Philly Mayor Frank Rizzo’s statue won’t be moved until ‘first quarter of calendar year 2022’

The statue of former Mayor Frank Rizzo at the Municipal Service Building, across the street from City Hall (Philadelphia Tribune photo by Abdul R. Sulayman).

By John N. Mitchell

PHILADELPHIA — The massive statue of former Police Commissioner and Mayor Frank Rizzo will not move until the first quarter of 2022 — not 2021, as originally reported.

“There was a mistake in communications where ‘calendar year 2022’ was mistakenly presented as ‘fiscal year 2022.’ Unfortunately, that error was not caught before it was shared with the public back in October,” said Mike Dunn, a spokesman for the Kenney administration, in an email.

“To be clear,” Dunn continued, “the timeline for construction to start at Paine Plaza — and any movement of the statue — is the first quarter of calendar year 2022.”

This news, originally reported by Billy Penn, comes as the statue was vandalized twice in the last few days.

On Monday, the word “FASCIST” was reported to have been scrawled in white on Rizzo’s jacket. A sticker from Philadelphia Eagles quarterback Carson Wentz’s charitable organization, AO1 Foundation, also was reportedly found on Rizzo’s outstretched hand.

Wentz’ organization released a statement saying it had nothing to do with the vandalism and that it did not “condone any acts of vandalism.”

On Tuesday, a mentally disabled person reportedly threw noodles at the statue. The person was apprehended, but will not be charged with a crime.

Timeline for Rizzo statue removal pushed back — again

Vandals have defaced the statue in the past, notably in 2017, when on separate occasions, people threw eggs at it and spray-painted it.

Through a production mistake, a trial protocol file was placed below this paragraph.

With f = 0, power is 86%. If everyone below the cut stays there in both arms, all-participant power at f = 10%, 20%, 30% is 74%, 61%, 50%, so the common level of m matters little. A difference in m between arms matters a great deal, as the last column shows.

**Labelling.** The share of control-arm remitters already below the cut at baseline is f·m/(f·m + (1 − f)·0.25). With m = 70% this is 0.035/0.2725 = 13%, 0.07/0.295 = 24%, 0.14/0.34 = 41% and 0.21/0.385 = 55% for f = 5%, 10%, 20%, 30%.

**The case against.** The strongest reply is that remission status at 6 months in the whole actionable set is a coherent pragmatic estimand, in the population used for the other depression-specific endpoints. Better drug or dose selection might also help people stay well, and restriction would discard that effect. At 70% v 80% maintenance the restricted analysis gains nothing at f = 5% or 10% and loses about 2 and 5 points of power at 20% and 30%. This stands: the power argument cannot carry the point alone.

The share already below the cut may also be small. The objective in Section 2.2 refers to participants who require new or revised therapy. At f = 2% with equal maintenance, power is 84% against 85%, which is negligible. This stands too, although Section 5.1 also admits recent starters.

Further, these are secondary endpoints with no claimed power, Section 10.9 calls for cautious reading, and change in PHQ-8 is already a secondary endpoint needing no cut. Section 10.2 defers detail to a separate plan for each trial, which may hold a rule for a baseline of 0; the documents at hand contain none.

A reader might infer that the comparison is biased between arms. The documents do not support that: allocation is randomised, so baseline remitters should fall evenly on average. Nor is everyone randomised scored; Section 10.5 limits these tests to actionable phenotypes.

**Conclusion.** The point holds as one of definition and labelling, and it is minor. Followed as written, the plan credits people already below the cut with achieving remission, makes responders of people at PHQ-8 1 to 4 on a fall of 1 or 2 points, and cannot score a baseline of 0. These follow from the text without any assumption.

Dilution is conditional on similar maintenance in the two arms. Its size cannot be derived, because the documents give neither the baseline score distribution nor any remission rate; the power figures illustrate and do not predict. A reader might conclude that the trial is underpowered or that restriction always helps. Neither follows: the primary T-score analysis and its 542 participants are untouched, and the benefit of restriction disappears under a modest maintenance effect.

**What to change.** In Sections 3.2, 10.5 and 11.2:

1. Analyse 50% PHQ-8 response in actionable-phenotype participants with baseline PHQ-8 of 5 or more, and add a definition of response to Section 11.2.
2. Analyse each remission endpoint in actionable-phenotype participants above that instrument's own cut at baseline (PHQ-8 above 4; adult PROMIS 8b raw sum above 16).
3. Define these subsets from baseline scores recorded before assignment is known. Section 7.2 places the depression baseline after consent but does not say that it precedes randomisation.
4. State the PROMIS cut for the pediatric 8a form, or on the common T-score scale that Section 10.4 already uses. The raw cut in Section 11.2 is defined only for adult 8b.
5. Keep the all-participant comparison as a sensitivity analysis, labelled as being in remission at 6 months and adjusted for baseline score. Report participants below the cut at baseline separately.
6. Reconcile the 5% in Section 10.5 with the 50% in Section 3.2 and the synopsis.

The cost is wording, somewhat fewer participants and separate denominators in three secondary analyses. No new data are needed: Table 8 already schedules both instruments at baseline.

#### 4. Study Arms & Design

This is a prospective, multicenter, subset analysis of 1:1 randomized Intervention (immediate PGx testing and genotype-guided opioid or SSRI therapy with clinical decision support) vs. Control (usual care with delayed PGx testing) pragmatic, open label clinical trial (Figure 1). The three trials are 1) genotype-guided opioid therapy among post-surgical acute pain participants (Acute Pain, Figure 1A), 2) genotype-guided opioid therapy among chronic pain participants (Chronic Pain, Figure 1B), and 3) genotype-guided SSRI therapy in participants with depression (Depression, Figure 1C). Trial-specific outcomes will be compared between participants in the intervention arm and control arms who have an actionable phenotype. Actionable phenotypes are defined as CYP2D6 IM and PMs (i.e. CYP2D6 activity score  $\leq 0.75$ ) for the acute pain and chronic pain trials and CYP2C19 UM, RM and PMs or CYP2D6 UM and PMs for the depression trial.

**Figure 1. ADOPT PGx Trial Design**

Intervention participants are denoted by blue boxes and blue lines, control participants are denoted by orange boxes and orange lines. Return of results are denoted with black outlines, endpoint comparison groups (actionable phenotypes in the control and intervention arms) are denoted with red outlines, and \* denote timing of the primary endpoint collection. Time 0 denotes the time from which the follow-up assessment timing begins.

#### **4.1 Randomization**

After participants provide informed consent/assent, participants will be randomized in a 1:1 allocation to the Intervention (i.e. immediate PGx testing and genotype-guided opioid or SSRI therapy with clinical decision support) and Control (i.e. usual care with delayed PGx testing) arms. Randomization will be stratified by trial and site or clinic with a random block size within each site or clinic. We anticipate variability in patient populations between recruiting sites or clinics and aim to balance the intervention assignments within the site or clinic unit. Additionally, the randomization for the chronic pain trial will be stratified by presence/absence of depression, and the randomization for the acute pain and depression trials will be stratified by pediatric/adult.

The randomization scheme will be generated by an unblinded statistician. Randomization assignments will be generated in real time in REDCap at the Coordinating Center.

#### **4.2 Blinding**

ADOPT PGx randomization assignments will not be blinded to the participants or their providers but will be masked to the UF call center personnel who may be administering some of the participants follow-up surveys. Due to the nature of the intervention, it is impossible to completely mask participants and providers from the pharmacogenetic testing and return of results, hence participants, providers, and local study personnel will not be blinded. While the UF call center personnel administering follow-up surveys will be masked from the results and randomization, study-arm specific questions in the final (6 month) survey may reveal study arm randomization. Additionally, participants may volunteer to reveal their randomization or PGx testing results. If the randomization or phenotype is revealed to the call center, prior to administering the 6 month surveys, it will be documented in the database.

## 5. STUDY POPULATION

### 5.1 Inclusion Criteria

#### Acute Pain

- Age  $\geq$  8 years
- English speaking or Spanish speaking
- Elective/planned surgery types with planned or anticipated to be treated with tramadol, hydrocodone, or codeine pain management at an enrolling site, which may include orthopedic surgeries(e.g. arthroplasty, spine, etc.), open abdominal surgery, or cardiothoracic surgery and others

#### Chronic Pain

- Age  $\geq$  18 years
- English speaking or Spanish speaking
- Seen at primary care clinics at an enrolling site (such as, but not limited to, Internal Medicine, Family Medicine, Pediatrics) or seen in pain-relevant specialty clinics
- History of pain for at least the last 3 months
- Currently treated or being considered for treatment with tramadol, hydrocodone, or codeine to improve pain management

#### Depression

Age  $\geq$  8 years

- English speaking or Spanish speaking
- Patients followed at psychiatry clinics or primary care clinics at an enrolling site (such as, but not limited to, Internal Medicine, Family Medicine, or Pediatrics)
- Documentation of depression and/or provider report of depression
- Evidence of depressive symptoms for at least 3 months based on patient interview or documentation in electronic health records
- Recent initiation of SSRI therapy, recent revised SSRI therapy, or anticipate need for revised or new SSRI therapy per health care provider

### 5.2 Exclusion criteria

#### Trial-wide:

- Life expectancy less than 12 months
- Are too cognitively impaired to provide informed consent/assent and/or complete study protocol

A Rizzo mural in South Philadelphia also has been defaced on several occasions.

In 2017, Mayor Jim Kenney announced plans to move the statue and the city began conducting studies on potential new locations for the statue.

Kenney said at the time that the statue was considered “offensive to people,” particularly to African Americans and other people of color who lived in the city during Rizzo’s reign as police commissioner and mayor.

Rizzo, who served as police commissioner from 1967 to 1971, he infamously ordered raids on Black Panther locations throughout the city after the shooting death of a police officer in August 1970. During the raids, officers handcuffed and strip-searched members of the Black Panther Party; photos of the raids were shown around the world.

And in 1978, during Rizzo’s second term as mayor, city police were involved in a shoot-out with MOVE that left Officer James Ramp dead. Nine MOVE members were jailed in connection with the shooting. Some died in prison, others have only recently been released.

Around that time, the brutal beating of MOVE member Delbert Africa by four Philadelphia police officers also appeared in newspapers and newscasts across the country.

John N. Mitchell is a columnist and reporter for the Philadelphia Tribune, where this story first appeared